Tuesday, February 28, 2012

Earn It

“Thanks for the A,” I said to Mr. Fujii, my high school English teacher. It was the last day of my junior year of high school. Class had been dismissed and it was just him and me in a room full of boxed books. He seemed cynical of my gratitude, barely glancing over his glasses at me. “You earned it,” he replied.

Something in his tone made me feel like I was being corrected ... again. Earlier in the semester, he wrote on one of my assignments, "You seem to think you don't have to work in order to succeed." He was right. I had gotten way too comfortable in the classroom. Fortunately, he called me out in time for me to turn around and really put some effort into my writing.

I wish I could say that since then, every life experience has fallen neatly within the boundaries of this paradigm, but sometimes you get what you sweat for and sometimes you don't.  

Sometimes, no matter how hard you work, you still don't win. 

On the other hand, sometimes you'll get something great that you totally don't deserve -- a gift, a job, a second chance. You win some, you lose some. Big deal right?

More often than not, I believe our frustrations and failures are due to the fact that we spend so much energy on things that cannot be earned while failing to woodshed at things of immeasurable value, which we seem to think will simply fall into our laps. It's like that business parable where a CEO climbs to the top of the ladder of success only to find he had propped it against the wrong wall.

Perhaps one of the greatest confusions of our generation is, “What can be earned and what can't?”

There are things that are clearly not earned, like life itself.

There are things that should be earned -- like money or prominence -- that our society seems to distribute indiscriminately, earned or not.

There are things that should not be earned -- like love -- that many of us have been conditioned to believe is dispensed according to the quality of our daily performances.

This confusion seems to infiltrate our concept of the spiritual life as well. Generations of scholar-saints have conclusively determined that there are things in the spiritual realm that cannot be earned. On the other hand, there are things for which we should strive that were never promised to rain down from heaven -- like integrity, reliability (i.e., faithfulness), and a good name. The items on the latter list require heavy woodshedding.

I hope it's not too late to work on the things that count.

Monday, January 16, 2012

If an artist makes no art, is he still an artist?

I won't be able to see another San Francisco sunrise on this trip. It's about five in the morning and there's just enough light from the hotel lobby for me to see my breath vaporize, but not much else. I'm in three layers of clothes, and the icy concrete bench beneath me refuses adjust its temperature to the heat of my body.

Being born and raised on Oahu, I'm not comfortable in the cold. Yet my present discomfort is muted by hope ... hope for light and warmth. I don't recall ever yearning for the sun the way I do now. My body tenses with longing as though I await a lost lover, and my heart quickens with anticipation. Why have I never experienced a sunrise like this back home?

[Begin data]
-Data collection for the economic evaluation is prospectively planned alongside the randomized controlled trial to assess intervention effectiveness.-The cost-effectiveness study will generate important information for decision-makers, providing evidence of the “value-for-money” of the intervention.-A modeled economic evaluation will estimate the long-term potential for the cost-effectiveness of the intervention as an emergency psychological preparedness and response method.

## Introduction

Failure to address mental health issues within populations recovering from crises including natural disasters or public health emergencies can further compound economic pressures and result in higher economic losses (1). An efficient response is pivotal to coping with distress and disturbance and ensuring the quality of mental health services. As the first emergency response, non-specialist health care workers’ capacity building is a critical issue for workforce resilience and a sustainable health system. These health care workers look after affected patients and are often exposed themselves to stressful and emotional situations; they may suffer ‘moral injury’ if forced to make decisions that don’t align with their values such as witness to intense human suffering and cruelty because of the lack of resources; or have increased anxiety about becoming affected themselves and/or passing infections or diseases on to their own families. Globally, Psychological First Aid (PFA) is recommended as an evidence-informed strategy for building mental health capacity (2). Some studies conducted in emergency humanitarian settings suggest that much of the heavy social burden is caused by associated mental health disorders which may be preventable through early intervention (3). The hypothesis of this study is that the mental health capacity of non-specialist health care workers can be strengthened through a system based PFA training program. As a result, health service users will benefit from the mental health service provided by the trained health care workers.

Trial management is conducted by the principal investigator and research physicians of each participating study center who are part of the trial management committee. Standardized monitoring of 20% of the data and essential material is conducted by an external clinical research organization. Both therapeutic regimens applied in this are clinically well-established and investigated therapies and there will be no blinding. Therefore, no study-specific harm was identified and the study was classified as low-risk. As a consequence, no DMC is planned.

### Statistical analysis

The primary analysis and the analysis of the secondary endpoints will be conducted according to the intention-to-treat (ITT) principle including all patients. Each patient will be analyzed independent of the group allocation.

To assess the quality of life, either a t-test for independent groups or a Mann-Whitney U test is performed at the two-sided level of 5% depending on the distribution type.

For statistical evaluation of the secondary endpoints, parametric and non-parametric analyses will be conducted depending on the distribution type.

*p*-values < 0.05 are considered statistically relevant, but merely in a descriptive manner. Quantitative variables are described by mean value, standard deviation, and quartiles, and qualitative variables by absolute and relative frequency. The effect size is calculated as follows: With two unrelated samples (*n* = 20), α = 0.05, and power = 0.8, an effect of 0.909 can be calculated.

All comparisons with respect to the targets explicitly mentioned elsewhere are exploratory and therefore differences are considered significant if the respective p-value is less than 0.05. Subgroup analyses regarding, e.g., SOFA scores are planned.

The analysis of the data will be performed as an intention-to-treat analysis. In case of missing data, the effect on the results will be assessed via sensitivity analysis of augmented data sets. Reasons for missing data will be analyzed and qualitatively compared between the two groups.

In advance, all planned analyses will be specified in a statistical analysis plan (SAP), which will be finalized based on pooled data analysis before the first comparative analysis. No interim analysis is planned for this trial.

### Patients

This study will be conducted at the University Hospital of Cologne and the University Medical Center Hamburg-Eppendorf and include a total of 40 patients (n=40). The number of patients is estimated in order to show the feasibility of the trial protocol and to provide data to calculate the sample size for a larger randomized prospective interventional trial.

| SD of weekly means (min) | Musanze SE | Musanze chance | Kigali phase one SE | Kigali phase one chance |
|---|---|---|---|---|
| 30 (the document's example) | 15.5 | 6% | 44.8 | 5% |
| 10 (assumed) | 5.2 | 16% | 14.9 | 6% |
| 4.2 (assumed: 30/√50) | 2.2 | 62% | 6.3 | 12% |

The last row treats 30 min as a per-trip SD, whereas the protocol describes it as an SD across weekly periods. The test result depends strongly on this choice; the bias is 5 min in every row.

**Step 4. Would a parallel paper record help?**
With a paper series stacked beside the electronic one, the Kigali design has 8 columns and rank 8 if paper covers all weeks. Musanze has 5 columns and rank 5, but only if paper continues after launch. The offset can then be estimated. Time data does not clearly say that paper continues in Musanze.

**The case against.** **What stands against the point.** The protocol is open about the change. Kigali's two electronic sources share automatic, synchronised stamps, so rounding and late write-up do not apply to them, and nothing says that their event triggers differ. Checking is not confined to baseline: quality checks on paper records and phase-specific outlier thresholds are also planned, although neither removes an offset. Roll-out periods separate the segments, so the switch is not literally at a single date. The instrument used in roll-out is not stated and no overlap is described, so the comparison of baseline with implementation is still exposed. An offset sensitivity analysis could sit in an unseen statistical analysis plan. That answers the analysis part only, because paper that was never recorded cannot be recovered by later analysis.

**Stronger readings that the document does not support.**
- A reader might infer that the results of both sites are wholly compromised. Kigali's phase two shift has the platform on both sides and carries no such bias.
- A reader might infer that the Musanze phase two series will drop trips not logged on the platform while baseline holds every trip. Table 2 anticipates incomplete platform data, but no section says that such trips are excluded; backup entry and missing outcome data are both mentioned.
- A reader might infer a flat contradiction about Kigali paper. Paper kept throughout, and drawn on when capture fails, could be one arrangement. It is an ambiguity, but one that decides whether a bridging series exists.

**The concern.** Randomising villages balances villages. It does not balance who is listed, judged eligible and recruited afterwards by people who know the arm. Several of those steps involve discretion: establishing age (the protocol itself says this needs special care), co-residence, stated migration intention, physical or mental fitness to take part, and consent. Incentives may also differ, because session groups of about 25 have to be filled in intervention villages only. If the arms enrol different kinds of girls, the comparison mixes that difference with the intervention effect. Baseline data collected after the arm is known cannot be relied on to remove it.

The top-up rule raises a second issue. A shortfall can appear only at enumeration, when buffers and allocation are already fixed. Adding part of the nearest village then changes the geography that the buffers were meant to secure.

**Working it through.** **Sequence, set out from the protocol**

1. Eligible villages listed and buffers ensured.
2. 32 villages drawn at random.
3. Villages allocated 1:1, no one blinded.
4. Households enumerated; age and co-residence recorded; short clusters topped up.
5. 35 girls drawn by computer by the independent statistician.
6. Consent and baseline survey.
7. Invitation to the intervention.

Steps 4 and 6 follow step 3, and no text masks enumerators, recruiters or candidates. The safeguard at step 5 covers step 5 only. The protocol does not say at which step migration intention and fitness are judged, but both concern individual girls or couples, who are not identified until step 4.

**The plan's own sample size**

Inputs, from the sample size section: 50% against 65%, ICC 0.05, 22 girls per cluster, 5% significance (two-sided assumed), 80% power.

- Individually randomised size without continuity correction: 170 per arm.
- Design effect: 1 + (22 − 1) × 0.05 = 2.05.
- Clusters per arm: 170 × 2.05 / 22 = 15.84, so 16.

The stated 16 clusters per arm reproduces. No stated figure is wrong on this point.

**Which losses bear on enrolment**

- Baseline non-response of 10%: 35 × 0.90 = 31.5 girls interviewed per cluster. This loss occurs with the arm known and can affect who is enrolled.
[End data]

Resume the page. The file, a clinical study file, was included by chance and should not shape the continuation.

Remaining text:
I guess you can never really hope to be warm if you're not out in the cold.

Years ago, I named my record label Esperanza, which means Hope. Over time I've found that I'm most creative when I'm hopeful. But what I'm only now beginning to realize -- as I look back on what I've experienced and what I've created as a result -- is that hope has been most abundant in times of discomfort.

Today it feels like my life is fragmented. I've spent the last few months studying for my contractor's license exam and, since passing, I've labored to convince myself that this is who I am now. And in the process, I fear I’ve forgotten that I’m an artist. Maybe it's because I don't feel like one ... and that's probably because it's been so long since I've made anything that I feel resembles art.

If an "artist" produces no art, can we still call him an artist?

Especially in today's hipsternate universe where anyone wearing a scarf and Toms gets to claim artist status ... shouldn't actual art be the ID card?

But what is art? What's the difference between art and say, a hobby? True art, I believe, must have a beneficiary outside its author. Specific or anonymous, it doesn't really matter, just as long as the person who created it intends for someone other than himself to enjoy it. A chef in a fine restaurant does not intend to be served his own entree. He knows the dish is not for him, although it probably says a lot about him, and it may have been a great joy for him to create. The chef understands that what he creates is for the guest.

People make model cars for themselves. That's a hobby. If you make music for yourself, it's a hobby. But if your craft is intended to contribute to the wellbeing of others, then you are truly an artist. Artists connect with people. They give.

My classical vocal coach put it to me this way, and I'll never forget: "When you sing, it's not about you. It's not for you. Get it out of your head that you are singing for you. You're singing for the listener. When the listener understands that you sing for him or her, that you understand him, or that you love her, then you have made a connection."

Here comes the sun, and I feel as though it rises for me.